Joselito Honestly and Brilliantly
Had this not been part fiction I would have unhesitatingly called its author, Thomas Bernhard, insane. Or, at the very least, a difficult, incomprehensible eccentric. He writes here about his friend Paul Wittgenstein, a nephew of the philosopher Ludwig Wittgenstein whose philosophy of language I studied in college but never understood. To Thomas Bernhard both Ludwig and Paul were mad philosophers, the only difference between them being that Ludwig was published and became famous while Paul never ...more
Vit Babenco
Wittgenstein's Nephew is about friendship but in some strange way it reminded me of The Castle by Franz Kafka
Between a man and freedom there is always a wall of bureaucracy…
“Paul’s mind quite simply exploded because he could not discard his intellectual fortune fast enough. In the same way Nietzsche’s mind exploded, just as all the other mad philosophical minds exploded, because they could no longer sustain the pace. Their intellectual fortune builds up at a faster and fiercer rate than the can
this is the first Bernhard book I've read. I was made aware of him by listening to an interview of W.G. Sebald. in it he mentioned that Bernhard was his mentor. if he helped Sebald find his voice, he must be special or maybe not. I was not disappointed . this is a raw-honest telling of his relationship with Paul Wittgenstein, nephew of Ludwig. it is about facing death, the cruel reality of aging, and the frailty of our minds and bodies. sounds like a real bummer of a book, eh. yet it is not, tot ...more
a 100 page book consisting of 1 paragraph should not be this enjoyable to read (I read it in a day), especially without any kind of intriguing plot, flashy language or the like. But Bernhard's subtle writing style draws you in, always interesting and often hilarious, without appearing like he is trying all that hard to be. Most of all, it's the line of thought in this book that is the most impressive to me, the way it moves from thought to thought like a very good poem. I will definitely read mo ...more
مقتطف/ صداقة
قلت لنفسى وأنا أجلس فوق دكة فى منتزه المدينة، إن هذه ربما تكون آخر مرة أرى فيها صديقى. لم أكن اعتقد أن جسدا بهذا الوهن، خبت فيه جذوة الحياة وانطفأت شعلة الإرادة، سيتحمل أكثر من بضعة أيام. زُلزل كيانى لرؤيته هكذا يعانى الوحدة فجأة، هذا الإنسان الذى هو بسليقته إنسان اجتماعى، كما يقولون، منذ مولده وحتى بلوغه، وظل اجتماعيا إلى أن أمسى كهلا ثم شيخا. ثم خطر على بالى كيف تعرّفت إلى هذا الإنسان الذى أضحى بالفعل صديقى، الذى طالما أسعدَ وجودى غاية السعادة، هذا الوجود الذى لم يكن با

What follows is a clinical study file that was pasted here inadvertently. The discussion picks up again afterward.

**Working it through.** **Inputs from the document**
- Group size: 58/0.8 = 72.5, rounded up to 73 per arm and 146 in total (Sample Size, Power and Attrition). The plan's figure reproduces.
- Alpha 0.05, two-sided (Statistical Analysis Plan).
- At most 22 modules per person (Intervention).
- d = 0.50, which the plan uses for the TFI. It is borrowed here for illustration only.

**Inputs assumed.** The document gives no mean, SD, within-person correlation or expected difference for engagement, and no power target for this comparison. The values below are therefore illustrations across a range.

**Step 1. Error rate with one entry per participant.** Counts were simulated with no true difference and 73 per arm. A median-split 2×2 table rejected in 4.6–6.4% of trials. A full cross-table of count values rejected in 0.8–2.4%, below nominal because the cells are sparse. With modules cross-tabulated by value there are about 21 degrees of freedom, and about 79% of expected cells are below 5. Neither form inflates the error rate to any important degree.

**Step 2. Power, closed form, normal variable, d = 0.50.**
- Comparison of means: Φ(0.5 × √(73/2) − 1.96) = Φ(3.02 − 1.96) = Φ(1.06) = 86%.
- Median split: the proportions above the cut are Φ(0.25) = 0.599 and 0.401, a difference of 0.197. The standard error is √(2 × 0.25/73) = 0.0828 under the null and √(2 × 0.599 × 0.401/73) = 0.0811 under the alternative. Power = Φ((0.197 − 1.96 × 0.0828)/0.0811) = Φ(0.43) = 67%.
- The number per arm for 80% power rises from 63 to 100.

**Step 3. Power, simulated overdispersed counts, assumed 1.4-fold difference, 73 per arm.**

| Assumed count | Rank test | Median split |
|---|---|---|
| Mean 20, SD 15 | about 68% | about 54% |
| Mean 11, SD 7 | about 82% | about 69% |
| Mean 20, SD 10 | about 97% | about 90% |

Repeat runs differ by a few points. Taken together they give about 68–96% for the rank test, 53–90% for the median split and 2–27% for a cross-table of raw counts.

Oct 10, 2008 John rated it 5 of 5 stars  ·  review of another edition
Recommends it for: readers who like a laugh, a shock, a challenge
Recommended to John by: maybe Donald Barthelme
Call it the contra-convalescent novel, in which laughter is the worst medicine & yet we can't help sticking out our arms for a fresh shot, because anyway it hurts more to be up on your feet than laid out in a hospital. Or is this a novella? WITTGENSTEIN'S NEPHEW has no chapter breaks, anyway, nor paragraph breaks either. As its shaggy-dog cynicism & worldliness spools out, the work may even rise to the technical challenge of carving out a new late-20th-Century form. This thing of darknes ...more

I picked this up because I'd read Berhard's "The Loser" already and the same friend who had leant it to me suggested I check out another Berhard joint.

Part of the reason he interests me is because he is so consistently praised and oohed and ahhed over by (at least what I see of) the current literary establishment. So many people suggest that he is (or, more specifically, was) one of the very best of contemporary world writers that I suppose it would be poor form to neglect his work.